Many students in Manitoba will be back in the classroom come September, but some parents are seeking home-schooling services because they’re worried about how safe schools can actually be during the pandemic.
On Thursday, the provincial government released its back-to-school plans, which detailed which students can return to class and under what conditions, as well as the regulations in place to limit the spread of the novel coronavirus that causes COVID-19.
Overnight, eight families applied for membership within the Manitoba Association for Schooling at Home (MASH), a support group for parents who home-school or are interested in home-schooling. The organization’s two Facebook groups were also bombarded with questions on how to start home-schooling, said Jennifer Gehman, a MASH advisory board member.
“We just live in uncertain times right now, and I think it’s a little scary not knowing,” said Gehman, who’s been home-schooling her children for 24 years.
“They’re talking about a second wave, and what does that look like, and how safe and it’s kind of this hidden enemy. I think people are just nervous and worried … so I think parents are just thinking that athome might be the safest place to avoid COVID.”
There are other groups of parents, though, who are seeking information about home-schooling because a family member is immunocompromised, or they enjoyed remote learning so much in the spring that they want to continue doing it, added Gehman.
Ck2 Inc., which provides the Arrowsmith Program and Winnipeg South Homeschool Collective, also is seeing an increase in commitments to home-schooling for the upcoming year, said executive director Karen Friesen.
“Just even after yesterday’s announcement, we were seeing people who had been in the [Facebook] groups … saying, ‘Ok, yup, now I’m ready,'” said Friesen.
“I just really encourage people to take a look at what works the best for their family.”
‘What role are kids actually playing in transmission of this virus?’
The sudden increase in home-schooling inquiries comes off the heels of the Manitoba government’s plan for classroom learning come Sep. 8. But it also follows the publication of a study that found children can carry at least as much of the novel coronavirus in their nose and throats as adults — in some cases more so, depending on a child’s age.
The study doesn’t necessarily speak to whether children can transmit the illness, but it does show that children can harbour a lot of it, said Jason Kindrachuk, an infectious disease expert at the University of Manitoba.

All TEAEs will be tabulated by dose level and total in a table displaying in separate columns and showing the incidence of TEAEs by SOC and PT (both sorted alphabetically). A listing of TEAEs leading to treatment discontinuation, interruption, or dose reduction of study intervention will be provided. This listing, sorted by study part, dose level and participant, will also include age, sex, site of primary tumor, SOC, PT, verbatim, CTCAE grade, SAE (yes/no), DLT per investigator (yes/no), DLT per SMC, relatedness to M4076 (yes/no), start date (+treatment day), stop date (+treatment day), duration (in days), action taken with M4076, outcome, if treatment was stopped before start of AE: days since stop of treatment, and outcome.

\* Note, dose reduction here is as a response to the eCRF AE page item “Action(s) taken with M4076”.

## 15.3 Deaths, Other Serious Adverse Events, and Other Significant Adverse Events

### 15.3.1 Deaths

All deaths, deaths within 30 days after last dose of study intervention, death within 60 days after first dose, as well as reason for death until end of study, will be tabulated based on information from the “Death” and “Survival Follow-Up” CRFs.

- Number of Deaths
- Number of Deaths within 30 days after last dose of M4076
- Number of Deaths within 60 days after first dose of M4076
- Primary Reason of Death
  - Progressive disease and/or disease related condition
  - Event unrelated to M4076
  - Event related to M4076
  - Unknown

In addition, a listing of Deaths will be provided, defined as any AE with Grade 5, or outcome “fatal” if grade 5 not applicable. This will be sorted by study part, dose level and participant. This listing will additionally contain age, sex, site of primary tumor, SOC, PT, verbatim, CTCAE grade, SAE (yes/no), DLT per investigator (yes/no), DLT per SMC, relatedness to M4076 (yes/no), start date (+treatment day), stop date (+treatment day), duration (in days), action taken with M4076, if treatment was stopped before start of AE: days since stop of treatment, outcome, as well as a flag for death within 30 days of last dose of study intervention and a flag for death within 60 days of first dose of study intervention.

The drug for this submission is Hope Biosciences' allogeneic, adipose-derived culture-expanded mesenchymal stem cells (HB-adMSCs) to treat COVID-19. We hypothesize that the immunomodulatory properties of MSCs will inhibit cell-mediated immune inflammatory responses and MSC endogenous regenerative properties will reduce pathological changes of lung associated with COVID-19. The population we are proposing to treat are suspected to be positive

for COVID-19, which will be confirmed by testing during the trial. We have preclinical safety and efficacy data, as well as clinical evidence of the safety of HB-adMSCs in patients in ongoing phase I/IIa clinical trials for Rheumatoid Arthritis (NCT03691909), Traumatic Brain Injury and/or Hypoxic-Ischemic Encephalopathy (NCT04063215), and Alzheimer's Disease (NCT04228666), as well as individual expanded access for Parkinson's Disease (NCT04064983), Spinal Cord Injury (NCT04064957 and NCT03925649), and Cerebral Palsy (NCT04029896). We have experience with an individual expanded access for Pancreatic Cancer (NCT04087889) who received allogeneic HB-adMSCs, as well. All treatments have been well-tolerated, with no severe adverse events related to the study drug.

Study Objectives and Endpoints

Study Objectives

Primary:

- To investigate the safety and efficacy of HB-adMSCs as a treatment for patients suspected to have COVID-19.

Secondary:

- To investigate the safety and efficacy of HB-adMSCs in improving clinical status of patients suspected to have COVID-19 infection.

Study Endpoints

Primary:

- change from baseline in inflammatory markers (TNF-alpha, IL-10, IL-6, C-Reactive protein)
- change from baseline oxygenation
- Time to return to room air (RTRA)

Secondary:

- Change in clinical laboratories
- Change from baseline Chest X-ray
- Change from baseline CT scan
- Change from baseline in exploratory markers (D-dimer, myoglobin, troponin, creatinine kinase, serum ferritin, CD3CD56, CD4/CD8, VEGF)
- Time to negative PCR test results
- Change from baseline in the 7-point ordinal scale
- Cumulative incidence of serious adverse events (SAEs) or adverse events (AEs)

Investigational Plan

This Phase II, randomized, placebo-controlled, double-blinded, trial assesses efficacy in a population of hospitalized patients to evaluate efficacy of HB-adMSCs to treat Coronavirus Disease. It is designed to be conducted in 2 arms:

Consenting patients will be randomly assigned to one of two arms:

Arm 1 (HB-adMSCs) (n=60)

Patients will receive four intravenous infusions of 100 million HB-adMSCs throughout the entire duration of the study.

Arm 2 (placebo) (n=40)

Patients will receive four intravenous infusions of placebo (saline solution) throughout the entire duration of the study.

“It starts to beg the question: what role are kids actually playing in transmission of this virus?” said Kindrachuk.
“We know that they are seemingly infected at a lower frequency than adults are. But it does seem that when they are infected, even if they’re not showing a lot of overt symptoms, at the very least they have virus there.”
This new data also means people may need to think about back-to-school plans more cautiously, he said.
“I think we still move along as we have been. But if we start to see those surges happening in our communities, there are some concerns that we need to start to think about,” he said, citing making masks mandatory and revisiting the sizes of cohorts.
“But also basically appreciating the fact that our kids are vulnerable to this virus, and accepting the fact that all those precautionary methods and measures that we take, we may have to start issuing even more frequently for our children.”
The study’s sample size was small, and factors such as a participant’s race or sex, or whether they had underlying conditions were not specified. The tests also looked for viral RNA, the genetic materials of the novel coronavirus, as opposed to the virus itself.
Remote learning was not home-schooling
Both Gehman and Friesen want parents to know that the remote learning forced upon students in the spring — and many high school students in the coming fall — is not home-schooling.
“It was taking a school situation and translating it to your home environment,” said Friesen. “Home-schooling really allows you to be flexible with the type of learners in your household.”
A parent home-schooling their child gets to choose and design the curriculum, explained Gehman.
“Home-schoolers have access to the Manitoba curriculum documents… but we’re not given anything. We are on our own to find and implement,” she said.
Friesen added that Manitoba Education is open to home-schoolers and supportive of flexible learning environments.
“I think the direction that we need is to be able to equip people with the right resources at the right time, and we’re just in this amazing period where learners can access the resources that they need,” she said.
Both women also said that home-schooling allows for different learning structures that are designed to help a child learn however suits them best.
“[Home-schooling] has been a wonderful addition to my family. My children valued the time that they got to spend studying and following their passions, and I see them working in their passion areas now because home-school allowed us to do that,” said Gehman.
“Not that’s it’s always easy. There are bad days, and you’re with your kids sometimes 24/7. But it’s certainly been worth it, and I wouldn’t change a thing for my own family.”
Friesen also wants to remind parents who may be contemplating home-schooling that the switch does not have to be a permanent decision.
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